Friday, February 21, 2014

Birth stories

Women have written and told their birth stories, and shared their birth pictures for as long as I can remember.  Birth stories have been a significant part of the natural birth movement, as women have claimed ownership and responsibility for their life decisions, including decisions related to maternity care.  Since the advent of the wonderful www, birth stories have been placed on websites, forums, blogs, and other social media sites.  A quick review of the midwives websites linked to this page tells us that many midwives have 'Birth Stories' as one of the features of their sites.

A new revised version of the NMBA guideline for advertising regulated health services, to come into effect next month (March 2014), appears to prohibit the publication of birth stories by midwives, or by others who may (intentionally or not) link a midwife to the story.

The National health practitioner law prohibits testimonials as a form of advertising.  The revised guideline states (p9):
6.2.3 Testimonials
Section 133 of the National Law states:
(1) A person must not advertise a regulated health service, or a business that provides a regulated health service, in a way that – 
 (c) Uses testimonials or purported testimonials about the service or business 

The National Law does not define ‘testimonial’, so the word has its ordinary meaning of a positive statement about a person or thing. In the context of the National Law, a testimonial includes recommendations, or statements about the quality of a regulated health service including clinical care, personal experiences of a regulated health service or about the benefits of a particular practitioner or regulated health service by someone who received the service. Testimonials can distort a person’s judgment in his or her choice of health practitioner. They may misrepresent the skills and or expertise of practitioners and create unrealistic expectations of the benefits such practitioners may offer health consumers. Testimonials in advertising include:
1. using or quoting testimonials on a website, such as patients posting comments about a practitioner on the practitioner’s business website, particularly when the website encourages patients to post comments and/or selectively publishes patient comments, and/or
2. the use of patient stories to promote a practitioner or regulated health service.

There are a number of independent websites that invite public feedback/reviews about a patient’s experience of a regulated health practitioner, business and/or service. These websites are designed to help consumers make more informed decisions and increase transparency of interactions.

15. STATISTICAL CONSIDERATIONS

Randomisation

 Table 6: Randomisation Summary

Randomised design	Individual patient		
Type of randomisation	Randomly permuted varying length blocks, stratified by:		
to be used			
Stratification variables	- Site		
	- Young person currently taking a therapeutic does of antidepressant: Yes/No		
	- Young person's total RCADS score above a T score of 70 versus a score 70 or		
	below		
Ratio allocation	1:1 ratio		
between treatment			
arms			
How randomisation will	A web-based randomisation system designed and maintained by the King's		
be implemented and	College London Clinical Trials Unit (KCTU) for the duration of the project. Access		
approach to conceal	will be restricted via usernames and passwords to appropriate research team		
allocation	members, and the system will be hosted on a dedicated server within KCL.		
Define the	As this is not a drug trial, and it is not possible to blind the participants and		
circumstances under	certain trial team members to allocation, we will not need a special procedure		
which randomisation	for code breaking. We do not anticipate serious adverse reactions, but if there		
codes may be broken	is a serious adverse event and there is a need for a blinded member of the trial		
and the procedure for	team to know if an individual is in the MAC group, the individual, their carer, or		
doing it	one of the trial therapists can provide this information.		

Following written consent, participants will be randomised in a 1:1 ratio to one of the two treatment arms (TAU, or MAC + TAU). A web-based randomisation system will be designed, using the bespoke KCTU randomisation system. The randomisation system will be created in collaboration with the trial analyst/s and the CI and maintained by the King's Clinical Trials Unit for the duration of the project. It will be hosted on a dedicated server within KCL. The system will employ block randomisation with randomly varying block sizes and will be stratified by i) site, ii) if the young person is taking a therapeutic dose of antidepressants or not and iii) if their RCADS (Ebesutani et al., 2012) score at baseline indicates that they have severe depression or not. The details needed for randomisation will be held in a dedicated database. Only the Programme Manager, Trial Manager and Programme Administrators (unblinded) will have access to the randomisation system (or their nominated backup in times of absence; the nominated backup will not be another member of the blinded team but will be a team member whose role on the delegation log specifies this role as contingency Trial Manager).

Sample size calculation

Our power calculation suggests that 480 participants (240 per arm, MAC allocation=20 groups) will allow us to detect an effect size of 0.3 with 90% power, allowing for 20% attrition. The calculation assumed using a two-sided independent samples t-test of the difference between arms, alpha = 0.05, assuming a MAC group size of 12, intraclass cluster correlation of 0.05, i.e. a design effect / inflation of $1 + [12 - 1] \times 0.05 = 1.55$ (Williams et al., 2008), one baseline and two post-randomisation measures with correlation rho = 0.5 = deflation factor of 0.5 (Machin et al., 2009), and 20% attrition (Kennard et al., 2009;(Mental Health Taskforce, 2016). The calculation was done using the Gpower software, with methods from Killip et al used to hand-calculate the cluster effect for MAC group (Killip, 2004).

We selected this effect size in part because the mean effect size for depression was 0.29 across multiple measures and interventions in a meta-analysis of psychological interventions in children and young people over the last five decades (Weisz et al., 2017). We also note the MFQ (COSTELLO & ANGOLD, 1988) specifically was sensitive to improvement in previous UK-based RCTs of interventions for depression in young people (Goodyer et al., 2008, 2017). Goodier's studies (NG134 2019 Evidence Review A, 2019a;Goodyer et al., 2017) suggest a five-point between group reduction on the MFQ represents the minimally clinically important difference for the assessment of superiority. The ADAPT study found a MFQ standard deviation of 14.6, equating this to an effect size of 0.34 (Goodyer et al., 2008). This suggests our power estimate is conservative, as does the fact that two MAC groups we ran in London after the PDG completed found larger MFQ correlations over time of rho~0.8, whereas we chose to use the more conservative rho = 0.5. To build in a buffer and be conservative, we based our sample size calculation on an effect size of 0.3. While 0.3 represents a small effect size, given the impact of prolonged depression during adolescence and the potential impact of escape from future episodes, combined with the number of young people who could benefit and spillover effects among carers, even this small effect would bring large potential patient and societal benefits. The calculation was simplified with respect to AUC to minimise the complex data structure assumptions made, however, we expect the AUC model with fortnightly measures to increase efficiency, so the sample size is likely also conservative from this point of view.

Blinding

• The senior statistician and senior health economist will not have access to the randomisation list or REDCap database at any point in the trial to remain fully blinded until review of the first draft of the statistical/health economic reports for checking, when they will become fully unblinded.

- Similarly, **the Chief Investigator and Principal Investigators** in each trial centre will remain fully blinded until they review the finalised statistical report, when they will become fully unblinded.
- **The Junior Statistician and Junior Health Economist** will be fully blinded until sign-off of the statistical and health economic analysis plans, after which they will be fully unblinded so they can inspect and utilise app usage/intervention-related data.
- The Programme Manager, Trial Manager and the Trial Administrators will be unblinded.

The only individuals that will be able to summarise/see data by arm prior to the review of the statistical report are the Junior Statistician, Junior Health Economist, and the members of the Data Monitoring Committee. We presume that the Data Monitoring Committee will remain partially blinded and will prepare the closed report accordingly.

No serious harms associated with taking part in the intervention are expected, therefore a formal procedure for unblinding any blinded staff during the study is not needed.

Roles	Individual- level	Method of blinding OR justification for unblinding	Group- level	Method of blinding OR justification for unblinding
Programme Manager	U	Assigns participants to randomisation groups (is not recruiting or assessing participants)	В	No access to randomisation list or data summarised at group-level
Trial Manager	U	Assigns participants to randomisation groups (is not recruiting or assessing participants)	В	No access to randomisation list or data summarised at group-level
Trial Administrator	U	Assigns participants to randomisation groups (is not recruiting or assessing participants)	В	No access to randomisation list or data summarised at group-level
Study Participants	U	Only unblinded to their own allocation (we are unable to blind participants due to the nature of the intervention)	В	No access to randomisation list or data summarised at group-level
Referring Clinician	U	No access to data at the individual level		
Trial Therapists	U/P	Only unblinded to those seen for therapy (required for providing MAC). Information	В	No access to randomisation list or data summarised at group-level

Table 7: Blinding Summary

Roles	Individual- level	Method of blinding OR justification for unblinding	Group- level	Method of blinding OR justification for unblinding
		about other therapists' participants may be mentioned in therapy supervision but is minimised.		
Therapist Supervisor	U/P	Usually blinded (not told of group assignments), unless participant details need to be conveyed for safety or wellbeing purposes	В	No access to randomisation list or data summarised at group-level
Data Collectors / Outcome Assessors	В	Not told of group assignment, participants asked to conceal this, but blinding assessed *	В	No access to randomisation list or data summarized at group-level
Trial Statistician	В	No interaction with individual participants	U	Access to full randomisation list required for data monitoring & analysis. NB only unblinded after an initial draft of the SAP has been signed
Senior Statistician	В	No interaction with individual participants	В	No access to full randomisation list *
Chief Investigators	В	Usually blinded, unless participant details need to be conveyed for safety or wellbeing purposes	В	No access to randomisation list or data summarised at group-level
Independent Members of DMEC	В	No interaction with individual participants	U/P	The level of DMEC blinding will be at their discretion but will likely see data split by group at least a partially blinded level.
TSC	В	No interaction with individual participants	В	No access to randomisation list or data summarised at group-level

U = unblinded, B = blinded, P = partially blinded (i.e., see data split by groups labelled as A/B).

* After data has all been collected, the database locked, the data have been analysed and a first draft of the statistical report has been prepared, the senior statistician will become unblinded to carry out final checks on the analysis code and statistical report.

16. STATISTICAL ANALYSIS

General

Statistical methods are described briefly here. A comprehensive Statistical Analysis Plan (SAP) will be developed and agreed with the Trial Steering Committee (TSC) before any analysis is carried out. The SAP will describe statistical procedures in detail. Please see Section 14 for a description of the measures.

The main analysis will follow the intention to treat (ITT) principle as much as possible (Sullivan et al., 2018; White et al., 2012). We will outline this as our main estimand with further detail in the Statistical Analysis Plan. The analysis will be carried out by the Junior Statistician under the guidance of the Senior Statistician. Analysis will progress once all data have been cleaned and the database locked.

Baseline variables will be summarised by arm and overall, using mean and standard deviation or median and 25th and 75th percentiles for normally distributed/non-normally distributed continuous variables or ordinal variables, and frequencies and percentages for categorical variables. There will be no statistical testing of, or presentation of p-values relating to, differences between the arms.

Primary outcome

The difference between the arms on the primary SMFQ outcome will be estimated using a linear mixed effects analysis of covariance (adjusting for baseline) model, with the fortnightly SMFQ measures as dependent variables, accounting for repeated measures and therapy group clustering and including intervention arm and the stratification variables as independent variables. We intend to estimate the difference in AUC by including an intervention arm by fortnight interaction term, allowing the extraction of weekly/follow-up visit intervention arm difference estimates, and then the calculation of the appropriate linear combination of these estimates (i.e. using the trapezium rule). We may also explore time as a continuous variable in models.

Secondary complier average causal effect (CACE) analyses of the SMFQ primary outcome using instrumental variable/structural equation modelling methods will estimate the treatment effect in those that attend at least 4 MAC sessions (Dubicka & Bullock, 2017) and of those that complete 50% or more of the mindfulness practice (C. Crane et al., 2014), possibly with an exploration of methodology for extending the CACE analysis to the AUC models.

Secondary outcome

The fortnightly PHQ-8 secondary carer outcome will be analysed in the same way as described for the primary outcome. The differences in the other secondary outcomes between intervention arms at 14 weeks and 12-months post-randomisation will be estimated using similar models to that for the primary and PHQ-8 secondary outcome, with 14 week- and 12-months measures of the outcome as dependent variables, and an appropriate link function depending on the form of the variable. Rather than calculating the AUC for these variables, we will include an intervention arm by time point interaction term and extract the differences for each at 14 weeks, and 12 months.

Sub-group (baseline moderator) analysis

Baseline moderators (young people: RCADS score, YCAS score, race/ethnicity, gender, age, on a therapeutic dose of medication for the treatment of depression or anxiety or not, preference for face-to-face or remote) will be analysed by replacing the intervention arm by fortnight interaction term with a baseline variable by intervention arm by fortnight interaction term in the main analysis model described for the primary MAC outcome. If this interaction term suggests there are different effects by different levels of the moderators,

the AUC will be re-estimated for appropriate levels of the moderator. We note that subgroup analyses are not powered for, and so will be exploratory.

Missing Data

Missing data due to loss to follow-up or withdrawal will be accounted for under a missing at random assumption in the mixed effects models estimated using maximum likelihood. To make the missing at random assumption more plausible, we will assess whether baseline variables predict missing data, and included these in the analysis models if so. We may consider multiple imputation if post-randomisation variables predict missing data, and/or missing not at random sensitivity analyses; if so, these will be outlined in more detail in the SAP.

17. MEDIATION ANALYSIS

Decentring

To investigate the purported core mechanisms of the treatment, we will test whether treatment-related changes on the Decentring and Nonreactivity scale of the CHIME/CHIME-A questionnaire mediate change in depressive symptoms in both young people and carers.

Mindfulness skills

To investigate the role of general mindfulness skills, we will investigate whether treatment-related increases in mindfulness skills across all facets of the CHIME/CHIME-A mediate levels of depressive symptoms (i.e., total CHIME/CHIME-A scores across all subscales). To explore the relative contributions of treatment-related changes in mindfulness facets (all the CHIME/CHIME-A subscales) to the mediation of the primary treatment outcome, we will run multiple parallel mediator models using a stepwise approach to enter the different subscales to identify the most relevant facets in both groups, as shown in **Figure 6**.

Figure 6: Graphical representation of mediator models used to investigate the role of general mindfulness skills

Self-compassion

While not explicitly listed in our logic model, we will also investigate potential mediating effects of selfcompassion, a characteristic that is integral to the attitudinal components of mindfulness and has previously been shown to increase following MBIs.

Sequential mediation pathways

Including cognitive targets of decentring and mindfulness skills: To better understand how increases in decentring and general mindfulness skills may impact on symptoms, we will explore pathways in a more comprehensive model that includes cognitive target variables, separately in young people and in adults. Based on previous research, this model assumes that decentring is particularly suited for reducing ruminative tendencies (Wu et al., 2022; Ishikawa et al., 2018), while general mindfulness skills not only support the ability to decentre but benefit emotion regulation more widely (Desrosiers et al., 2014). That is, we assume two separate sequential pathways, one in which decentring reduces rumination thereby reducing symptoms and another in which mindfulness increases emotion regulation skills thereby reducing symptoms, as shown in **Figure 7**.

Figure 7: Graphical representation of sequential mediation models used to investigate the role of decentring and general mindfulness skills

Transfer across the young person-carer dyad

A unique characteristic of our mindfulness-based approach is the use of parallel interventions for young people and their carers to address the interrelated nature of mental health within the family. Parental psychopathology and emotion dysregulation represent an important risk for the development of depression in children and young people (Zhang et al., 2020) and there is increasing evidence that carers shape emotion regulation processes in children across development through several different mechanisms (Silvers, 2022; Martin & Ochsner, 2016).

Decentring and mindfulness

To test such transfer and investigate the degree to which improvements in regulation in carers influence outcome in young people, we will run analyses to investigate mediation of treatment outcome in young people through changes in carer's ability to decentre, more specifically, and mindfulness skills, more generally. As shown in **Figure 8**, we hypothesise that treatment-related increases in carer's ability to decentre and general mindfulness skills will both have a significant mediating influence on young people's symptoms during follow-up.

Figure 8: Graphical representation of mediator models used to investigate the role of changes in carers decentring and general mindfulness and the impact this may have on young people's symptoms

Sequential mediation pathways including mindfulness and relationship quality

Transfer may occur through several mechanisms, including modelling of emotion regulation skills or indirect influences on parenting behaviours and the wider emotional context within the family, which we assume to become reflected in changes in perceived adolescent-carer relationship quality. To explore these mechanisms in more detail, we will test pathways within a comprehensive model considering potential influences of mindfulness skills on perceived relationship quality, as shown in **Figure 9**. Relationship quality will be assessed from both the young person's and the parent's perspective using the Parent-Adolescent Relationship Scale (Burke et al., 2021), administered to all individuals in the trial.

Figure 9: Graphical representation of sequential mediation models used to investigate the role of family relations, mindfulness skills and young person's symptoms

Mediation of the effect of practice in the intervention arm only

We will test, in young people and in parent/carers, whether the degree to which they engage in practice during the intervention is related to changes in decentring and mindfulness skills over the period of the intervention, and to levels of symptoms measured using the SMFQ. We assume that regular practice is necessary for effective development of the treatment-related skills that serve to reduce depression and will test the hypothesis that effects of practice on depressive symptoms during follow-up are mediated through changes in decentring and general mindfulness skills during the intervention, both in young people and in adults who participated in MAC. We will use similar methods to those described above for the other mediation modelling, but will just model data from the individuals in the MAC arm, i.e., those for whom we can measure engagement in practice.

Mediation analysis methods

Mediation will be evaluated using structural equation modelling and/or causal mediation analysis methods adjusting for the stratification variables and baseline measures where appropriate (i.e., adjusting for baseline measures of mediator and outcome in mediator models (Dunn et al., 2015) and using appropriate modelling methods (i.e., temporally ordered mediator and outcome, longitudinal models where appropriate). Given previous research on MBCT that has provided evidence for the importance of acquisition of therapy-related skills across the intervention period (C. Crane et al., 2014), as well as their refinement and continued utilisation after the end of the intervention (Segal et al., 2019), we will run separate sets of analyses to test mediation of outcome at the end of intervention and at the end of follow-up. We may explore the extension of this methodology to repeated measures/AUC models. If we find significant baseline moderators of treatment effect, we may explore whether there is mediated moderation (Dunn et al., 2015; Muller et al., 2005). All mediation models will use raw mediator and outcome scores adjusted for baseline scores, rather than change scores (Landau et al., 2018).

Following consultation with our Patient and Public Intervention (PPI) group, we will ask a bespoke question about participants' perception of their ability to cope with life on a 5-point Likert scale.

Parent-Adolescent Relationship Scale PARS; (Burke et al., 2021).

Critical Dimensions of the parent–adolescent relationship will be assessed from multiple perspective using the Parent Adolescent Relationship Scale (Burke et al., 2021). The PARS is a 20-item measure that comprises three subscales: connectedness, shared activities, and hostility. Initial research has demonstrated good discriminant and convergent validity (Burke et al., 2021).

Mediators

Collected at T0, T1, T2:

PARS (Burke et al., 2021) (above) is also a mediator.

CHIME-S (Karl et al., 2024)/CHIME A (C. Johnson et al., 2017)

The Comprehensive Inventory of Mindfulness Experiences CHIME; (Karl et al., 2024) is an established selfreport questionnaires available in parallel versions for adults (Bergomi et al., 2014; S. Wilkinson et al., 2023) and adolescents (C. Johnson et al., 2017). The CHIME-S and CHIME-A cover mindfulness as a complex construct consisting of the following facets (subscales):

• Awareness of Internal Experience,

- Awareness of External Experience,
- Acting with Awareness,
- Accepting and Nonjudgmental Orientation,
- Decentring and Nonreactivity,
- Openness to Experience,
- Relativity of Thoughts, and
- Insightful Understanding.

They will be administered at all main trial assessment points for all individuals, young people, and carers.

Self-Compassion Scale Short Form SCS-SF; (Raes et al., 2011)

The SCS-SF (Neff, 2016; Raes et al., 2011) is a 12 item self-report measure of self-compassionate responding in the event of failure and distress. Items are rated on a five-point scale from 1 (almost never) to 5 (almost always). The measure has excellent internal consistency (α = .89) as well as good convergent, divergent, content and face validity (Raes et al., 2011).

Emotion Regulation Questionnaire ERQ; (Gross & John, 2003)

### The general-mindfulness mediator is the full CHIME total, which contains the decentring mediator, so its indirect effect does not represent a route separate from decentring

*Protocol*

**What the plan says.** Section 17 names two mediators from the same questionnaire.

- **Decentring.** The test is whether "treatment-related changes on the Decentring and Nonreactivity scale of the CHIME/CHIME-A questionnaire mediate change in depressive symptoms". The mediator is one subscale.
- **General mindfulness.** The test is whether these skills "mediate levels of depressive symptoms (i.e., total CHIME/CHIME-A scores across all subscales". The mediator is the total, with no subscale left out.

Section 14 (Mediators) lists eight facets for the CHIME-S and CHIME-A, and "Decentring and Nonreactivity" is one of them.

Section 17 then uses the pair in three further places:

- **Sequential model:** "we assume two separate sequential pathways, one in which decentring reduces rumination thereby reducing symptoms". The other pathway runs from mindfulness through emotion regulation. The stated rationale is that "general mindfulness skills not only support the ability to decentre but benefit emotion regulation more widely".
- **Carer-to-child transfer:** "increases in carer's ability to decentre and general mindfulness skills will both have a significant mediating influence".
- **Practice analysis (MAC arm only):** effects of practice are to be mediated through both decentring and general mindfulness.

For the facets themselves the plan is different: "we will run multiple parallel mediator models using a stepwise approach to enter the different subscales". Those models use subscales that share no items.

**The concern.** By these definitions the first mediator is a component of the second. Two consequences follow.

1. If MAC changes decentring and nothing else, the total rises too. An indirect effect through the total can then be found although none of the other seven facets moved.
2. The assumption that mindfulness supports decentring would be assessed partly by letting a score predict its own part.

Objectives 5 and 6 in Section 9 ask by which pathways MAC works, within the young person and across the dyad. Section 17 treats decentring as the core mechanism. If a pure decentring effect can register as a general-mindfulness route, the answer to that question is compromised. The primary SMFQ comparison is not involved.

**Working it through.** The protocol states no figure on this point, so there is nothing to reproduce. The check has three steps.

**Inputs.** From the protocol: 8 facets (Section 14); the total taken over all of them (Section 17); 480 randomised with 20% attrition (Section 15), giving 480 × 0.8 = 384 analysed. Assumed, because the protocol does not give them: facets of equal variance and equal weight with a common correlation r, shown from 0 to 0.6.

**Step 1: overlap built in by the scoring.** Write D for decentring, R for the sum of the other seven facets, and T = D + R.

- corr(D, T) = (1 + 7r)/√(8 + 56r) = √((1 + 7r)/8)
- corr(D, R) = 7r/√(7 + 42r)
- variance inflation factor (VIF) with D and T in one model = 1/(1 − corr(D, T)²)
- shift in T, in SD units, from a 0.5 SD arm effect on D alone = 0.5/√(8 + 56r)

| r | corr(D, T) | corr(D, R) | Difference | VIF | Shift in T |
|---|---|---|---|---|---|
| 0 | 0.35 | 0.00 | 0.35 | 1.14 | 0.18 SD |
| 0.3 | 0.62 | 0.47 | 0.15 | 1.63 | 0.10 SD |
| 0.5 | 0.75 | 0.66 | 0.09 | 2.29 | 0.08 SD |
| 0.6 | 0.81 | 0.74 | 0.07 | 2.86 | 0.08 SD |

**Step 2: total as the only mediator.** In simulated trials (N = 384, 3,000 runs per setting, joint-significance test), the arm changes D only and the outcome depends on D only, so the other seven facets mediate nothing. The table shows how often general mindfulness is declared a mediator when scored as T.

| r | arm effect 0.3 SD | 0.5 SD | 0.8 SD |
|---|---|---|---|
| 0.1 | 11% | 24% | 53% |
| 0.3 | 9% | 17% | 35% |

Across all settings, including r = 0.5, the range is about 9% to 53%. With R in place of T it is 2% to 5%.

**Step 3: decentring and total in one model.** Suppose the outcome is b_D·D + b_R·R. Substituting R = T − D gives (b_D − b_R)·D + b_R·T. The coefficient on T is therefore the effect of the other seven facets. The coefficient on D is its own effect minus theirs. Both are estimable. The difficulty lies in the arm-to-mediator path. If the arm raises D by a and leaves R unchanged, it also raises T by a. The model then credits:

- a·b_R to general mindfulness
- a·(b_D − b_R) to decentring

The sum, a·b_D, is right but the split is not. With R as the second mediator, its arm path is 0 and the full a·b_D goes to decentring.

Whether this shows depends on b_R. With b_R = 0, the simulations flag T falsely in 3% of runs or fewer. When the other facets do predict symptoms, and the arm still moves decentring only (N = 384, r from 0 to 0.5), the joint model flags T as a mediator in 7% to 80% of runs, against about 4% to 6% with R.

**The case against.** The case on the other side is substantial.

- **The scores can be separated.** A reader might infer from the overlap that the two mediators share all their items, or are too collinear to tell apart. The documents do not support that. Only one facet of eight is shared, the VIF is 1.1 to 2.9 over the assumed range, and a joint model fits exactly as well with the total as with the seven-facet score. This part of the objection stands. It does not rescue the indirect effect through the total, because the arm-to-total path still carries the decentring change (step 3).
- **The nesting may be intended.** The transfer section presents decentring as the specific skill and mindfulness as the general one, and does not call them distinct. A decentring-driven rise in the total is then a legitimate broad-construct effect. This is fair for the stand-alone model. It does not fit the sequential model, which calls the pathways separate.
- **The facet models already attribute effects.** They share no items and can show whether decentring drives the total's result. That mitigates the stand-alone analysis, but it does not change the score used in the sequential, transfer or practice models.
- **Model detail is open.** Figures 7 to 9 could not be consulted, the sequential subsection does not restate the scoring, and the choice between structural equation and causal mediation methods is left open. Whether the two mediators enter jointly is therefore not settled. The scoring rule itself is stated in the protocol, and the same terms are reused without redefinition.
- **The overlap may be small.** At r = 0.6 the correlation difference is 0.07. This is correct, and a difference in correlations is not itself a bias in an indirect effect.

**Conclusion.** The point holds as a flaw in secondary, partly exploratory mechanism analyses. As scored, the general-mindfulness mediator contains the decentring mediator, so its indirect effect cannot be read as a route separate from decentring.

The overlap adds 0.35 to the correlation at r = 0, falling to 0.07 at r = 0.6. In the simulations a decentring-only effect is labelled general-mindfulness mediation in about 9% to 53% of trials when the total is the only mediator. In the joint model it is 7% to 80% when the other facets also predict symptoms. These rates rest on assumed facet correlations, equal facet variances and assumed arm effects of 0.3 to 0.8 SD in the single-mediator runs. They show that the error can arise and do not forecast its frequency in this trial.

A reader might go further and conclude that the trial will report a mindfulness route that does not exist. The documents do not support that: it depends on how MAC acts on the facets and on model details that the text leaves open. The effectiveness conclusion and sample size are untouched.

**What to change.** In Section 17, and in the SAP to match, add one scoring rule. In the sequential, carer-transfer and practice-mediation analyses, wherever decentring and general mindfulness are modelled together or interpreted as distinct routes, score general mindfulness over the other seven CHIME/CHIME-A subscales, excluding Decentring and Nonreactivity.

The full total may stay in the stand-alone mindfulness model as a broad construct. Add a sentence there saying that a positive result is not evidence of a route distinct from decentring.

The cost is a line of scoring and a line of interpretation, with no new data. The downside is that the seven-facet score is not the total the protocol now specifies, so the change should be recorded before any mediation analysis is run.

A review is not considered to be a testimonial or purported testimonial, in breach of section 133 (1)(c) of the National Law when it only comments on non-clinical issues, regardless of whether it is positive, negative or neutral.

Reviews must not contain statements about the quality of clinical care received from the regulated health practitioner, business and/or service.

A practitioner must take reasonable steps to have any testimonials associated with their health service or business removed when they become aware of them, even if they appear on a website that is not directly associated and/or under the direct control or administration of that health practitioner and/or their business or service. This includes unsolicited testimonials.

‘Reasonable steps’ include taking action in the practitioner’s power, such as directly removing, or requesting removal, of the testimonials. For example, a review on a social media site that states ‘Appointment ran very late and magazines were old’, is not considered a testimonial as it makes no reference to the clinical care provided by a regulated health practitioner, business or service. However, a review on the same social media site that states ‘Practitioner was quick to diagnose my illness and gave excellent treatment’, is a testimonial which references clinical care and is considered in breach of the National Law.